The HP Chromebook 11 could have been just another low-cost container for Google's browser-based OS. But Google stepped in to make it special--and maybe even spare it the mockery of PC snobs who can't wrap their heads around the Chromebook concept.
Realistically, you can't expect much from any sub-$300 machine, and most Chromebooks reside in this underwhelming hardware space. Nonetheless, Google's 2012 partnership with Samsung on the Chromebook 3 proved that a manufacturer could do a good job with low-level components, and then Google itself pulled out all the stops a few months later with the launch of the gorgeous Chromebook Pixel. If nothing else, the Pixel, replete with a beautiful touchscreen and elegant industrial design, sparked a heated (and slightly bizarre) debate about whether the Chrome ecosystem deserved a machine so high-end.
And now we have HP's Chromebook 11, a laptop that attempts to add some industrial design finesse to the low end of the Chromebook space.
Not new, but better designed
The Chromebook 11 offers none of the premium specs and design of the Pixel, and in terms of raw performance it's not even better than Samsung's Chromebook 3. Nevertheless, it shows that Google is committed to setting standards for Chrome hardware, and that it can deliver a high-quality experience at both premium and everyday prices.
Purely as a machine, the Chromebook 11 breaks no new ground. It uses an Exynos 5250 ARM processor, and has 2GB of RAM and 16GB of onboard SSD storage. In our lab tests, its browser-based benchmark performance was competitive with the Samsung Chromebook 3, running neck-and-neck in Sunspider (with a score of 662.4ms), and just a wee bit behind in Peacekeeper (with a score of 1121).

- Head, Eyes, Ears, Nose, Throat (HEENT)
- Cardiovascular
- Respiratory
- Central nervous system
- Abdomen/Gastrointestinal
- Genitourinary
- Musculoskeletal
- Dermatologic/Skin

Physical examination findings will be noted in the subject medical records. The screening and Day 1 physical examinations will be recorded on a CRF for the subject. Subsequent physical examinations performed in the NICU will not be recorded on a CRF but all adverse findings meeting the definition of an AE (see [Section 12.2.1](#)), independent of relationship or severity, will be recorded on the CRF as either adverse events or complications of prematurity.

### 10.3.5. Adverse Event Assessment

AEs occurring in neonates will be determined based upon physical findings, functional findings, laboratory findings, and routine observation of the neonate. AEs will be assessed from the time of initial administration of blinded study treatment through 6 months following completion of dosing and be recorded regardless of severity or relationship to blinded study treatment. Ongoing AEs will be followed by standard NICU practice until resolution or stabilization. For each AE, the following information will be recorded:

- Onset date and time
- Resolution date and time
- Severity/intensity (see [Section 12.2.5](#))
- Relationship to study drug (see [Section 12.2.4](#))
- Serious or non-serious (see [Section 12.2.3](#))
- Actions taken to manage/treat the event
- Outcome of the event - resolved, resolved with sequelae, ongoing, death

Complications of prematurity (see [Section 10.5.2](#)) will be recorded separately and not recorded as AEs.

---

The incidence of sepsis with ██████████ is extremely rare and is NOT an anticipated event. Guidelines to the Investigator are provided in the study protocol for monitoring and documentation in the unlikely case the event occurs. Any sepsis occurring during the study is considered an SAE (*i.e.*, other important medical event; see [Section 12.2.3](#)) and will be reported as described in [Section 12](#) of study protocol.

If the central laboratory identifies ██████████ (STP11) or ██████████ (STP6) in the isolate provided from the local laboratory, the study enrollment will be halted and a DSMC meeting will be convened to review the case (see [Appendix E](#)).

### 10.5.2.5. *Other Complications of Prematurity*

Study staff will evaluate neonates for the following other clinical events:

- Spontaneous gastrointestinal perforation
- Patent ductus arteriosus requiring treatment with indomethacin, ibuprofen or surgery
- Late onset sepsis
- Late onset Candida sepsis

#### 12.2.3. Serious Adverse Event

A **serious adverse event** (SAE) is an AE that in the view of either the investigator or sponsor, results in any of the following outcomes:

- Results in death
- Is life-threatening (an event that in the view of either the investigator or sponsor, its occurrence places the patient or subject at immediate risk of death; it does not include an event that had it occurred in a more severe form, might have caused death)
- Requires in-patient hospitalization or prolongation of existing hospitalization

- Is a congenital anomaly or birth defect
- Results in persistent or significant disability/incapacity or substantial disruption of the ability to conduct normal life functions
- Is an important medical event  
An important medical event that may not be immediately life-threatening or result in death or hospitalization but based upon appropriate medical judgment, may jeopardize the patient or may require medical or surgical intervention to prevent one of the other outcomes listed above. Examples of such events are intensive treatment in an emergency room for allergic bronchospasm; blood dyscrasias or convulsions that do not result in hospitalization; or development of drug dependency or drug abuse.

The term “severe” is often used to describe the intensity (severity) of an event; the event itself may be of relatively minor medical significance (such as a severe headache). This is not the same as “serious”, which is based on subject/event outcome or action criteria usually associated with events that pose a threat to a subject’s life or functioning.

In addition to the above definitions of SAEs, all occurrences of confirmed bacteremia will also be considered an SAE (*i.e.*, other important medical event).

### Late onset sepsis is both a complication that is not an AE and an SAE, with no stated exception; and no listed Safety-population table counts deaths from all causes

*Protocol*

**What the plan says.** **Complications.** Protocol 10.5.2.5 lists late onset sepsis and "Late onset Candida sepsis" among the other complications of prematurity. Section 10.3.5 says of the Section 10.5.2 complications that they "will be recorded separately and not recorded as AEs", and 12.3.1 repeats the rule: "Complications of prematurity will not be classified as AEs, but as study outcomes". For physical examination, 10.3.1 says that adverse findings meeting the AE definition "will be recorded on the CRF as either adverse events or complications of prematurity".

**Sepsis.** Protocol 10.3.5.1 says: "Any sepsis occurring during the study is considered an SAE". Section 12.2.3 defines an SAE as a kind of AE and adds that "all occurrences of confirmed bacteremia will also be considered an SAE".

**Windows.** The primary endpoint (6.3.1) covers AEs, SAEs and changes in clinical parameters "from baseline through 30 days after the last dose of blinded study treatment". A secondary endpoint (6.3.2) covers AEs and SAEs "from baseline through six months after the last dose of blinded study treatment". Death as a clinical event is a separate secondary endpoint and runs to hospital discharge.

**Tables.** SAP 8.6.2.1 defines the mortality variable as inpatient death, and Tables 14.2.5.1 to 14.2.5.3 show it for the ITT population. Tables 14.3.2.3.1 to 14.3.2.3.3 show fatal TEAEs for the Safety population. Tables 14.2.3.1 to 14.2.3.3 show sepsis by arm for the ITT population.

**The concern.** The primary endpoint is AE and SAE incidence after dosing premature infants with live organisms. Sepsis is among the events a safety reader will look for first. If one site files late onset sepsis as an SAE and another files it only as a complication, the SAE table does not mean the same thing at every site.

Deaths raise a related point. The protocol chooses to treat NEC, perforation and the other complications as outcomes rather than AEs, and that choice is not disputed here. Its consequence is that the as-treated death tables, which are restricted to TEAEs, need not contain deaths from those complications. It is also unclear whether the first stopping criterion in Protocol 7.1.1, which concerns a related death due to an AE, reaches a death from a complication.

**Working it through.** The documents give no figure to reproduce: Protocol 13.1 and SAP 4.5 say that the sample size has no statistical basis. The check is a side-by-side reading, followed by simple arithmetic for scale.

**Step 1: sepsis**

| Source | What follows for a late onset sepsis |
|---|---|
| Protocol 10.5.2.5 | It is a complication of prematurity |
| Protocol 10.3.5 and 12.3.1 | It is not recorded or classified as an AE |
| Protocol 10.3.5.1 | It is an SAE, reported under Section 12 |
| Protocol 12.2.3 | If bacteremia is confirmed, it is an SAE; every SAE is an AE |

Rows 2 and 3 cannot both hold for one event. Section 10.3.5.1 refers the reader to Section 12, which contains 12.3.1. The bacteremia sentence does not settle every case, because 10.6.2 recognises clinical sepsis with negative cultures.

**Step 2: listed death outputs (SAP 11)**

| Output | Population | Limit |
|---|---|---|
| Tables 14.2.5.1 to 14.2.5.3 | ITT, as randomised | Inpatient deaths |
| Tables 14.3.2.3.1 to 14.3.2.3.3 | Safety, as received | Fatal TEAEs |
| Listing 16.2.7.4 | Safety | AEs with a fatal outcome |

Google also throws in 100GB of Google Drive cloud storage for two years (make sure you have a plan for when the deadline hits). Even better, you get 12 free sessions of GoGo Inflight Internet for those cross-country airplane trips.
The notebook's spare profile lacks speaker and ventilation grilles. All you'll find are two USB 2.0 ports (which left me wistful for USB 3.0), a headphone jack, and a micro USB port for the AC adapter. The system also comes with 802.11a/b/g/n Wi-Fi and Bluetooth 4.0.
The microUSB, USB 2.0, and headphone/speaker jacks are the only interruptions to the Chromebook 11's smooth, white sides.
Somewhat tinny audio emanates from the keyboard area, which commendably lacks any shrunken or squished keys to interfere with your typing like the Acer C710 Chromebook might. The travel on the keys is a little short for my taste, and I dislike the hard-plastic buttons. Still, no other low-end Chromebook I've tried has been any better in this regard (and oftentimes Chromebook keyboards are noticeably worse).
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